For compactness, the electrical motor 30 (or even 30′) can be designed to serve as a generator to generate electricity during normal operation of the engine 10, such as during take-off and in flight.
In use, the controller 34 actuates the amount of electrical power supplied to the electrical motor 30 in response to control signals it receives, for instance commands from the pilots of the aircraft sent using a control panel 36. The controller 34 and the electrical power source 32 are configured to supply enough electrical power to the electrical motor 30 for providing a major portion, if not all of the torque required to rotate the fan 12 and move the aircraft during taxiing. This, in practice, requires these parts to withstand high voltages and electrical currents since the electrical power required to move a loaded aircraft may be relatively high. However, because the electrical motor 30 drives only the low pressure spool and is not driving directly the high pressure spool, the electrical power required to generate the thrust at the fan 12 is lower than the power to be generated internally by an engine running only on fuel while taxiing.
Although the system could be designed to provide all the power required to rotate the fan 12 during taxiing using the electrical motor 30 only, the engine 10 can still partially run on fuel during that segment and a fraction of the power provided to the fan 12 could still be generated by energy received from the combustor 16.
Overall, since the aircraft is allowed to taxi without fuel or using a much smaller amount of fuel, and because air comes out of the engine at a lower speed and at a temperature closer to than ambient temperature, less noise is generated by the engine and the wake turbulence behind the engine is smaller. Also, the rotation of the propulsor, such as the fan 12, can be easily stopped or slowed down significantly in order to save energy in the event of a long waiting time while the aircraft is on a taxiway. The fan 12 is otherwise designed to receive power from a turbine during other parts of the cycle, such as take-off and during the flight.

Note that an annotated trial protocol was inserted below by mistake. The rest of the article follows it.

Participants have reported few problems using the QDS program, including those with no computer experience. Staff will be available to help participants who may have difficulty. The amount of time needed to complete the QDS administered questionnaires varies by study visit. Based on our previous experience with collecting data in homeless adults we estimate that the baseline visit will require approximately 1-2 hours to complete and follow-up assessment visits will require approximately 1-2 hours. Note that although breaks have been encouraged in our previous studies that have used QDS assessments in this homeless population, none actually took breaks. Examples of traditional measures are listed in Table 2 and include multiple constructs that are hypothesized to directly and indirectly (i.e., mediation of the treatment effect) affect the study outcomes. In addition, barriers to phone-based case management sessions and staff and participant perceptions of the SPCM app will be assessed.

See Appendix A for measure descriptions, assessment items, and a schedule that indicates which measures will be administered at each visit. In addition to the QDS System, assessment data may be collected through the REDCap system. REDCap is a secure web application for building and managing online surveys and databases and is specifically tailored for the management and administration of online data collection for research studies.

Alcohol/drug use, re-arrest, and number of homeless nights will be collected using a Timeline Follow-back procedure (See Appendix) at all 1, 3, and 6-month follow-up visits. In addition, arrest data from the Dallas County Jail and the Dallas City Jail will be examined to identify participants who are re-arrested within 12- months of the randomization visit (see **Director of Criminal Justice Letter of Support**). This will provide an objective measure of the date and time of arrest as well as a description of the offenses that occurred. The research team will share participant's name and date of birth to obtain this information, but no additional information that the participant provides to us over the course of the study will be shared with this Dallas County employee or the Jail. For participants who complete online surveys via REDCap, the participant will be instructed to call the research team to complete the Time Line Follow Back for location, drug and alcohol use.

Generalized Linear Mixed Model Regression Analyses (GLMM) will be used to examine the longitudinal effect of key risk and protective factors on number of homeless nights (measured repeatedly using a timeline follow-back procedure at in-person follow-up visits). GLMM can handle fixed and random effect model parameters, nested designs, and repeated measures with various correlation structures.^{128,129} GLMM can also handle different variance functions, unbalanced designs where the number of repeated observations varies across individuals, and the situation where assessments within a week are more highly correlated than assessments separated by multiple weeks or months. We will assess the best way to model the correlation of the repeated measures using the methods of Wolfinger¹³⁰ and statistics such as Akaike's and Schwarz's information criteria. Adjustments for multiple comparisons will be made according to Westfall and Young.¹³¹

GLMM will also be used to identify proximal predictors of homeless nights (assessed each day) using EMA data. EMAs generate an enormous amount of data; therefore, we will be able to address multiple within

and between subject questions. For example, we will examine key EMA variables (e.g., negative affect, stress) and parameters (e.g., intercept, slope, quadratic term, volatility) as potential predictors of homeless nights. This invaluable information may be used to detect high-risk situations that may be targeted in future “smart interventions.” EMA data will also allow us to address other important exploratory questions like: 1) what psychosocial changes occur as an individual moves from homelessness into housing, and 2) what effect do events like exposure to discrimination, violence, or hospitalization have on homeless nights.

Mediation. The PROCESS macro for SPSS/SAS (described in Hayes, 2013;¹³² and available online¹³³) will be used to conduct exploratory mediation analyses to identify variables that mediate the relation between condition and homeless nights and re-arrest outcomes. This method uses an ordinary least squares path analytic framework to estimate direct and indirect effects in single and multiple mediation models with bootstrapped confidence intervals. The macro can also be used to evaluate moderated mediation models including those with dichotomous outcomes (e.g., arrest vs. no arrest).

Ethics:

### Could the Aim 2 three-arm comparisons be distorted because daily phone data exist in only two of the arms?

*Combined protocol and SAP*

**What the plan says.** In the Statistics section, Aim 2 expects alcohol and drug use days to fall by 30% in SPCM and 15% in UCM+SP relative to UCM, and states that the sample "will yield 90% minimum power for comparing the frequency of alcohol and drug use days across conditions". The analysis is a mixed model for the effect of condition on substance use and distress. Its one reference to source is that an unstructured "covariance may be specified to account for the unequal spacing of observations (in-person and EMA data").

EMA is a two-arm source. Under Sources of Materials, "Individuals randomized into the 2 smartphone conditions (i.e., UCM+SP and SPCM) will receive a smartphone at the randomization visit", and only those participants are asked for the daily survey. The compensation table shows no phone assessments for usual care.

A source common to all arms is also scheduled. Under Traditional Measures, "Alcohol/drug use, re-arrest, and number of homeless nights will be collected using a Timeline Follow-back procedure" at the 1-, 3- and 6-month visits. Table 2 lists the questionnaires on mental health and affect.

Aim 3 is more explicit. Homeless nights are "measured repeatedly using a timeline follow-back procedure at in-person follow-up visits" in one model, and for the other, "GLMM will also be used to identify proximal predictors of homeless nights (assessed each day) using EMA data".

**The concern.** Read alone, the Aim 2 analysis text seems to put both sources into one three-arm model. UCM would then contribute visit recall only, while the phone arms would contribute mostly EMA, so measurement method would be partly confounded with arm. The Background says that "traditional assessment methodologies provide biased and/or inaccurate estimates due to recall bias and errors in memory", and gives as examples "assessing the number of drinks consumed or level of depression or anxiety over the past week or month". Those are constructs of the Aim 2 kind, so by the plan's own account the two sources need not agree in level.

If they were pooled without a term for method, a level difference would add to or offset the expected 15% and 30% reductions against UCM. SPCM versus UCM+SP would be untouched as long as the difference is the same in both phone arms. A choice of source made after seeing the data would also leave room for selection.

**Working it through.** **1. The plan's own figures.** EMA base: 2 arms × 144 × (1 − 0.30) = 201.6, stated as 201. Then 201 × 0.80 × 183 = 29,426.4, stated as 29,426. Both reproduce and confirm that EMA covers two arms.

It should be noted that one can choose not to provide or operate all engines with the above-mentioned system, and keep one or more of the engines running only on fuel during taxiing. Electrical power from this or these engines can be used at the electrical motor 30 of the other engines.
It should be noted that the controller 34 may be connected to an electronic engine control (EEC) (not shown) for a closed-loop feedback. The control panel 36 may also be connected to the EEC and the control signals may be sent to the controller 34 via the EEC.
The electrical motor 30 may also function as an emergency power supply generator in the event that the engine 10 is shut down during flight of the aircraft, since the windmill effect can be used to rotate the fan 12, which then rotates the low pressure spool as a result of forward flight similar in function to a Ram Air Turbine (RAT). Torque from the fan 12 is then transferred to the generator where it is transformed into electrical power to be used wherever required.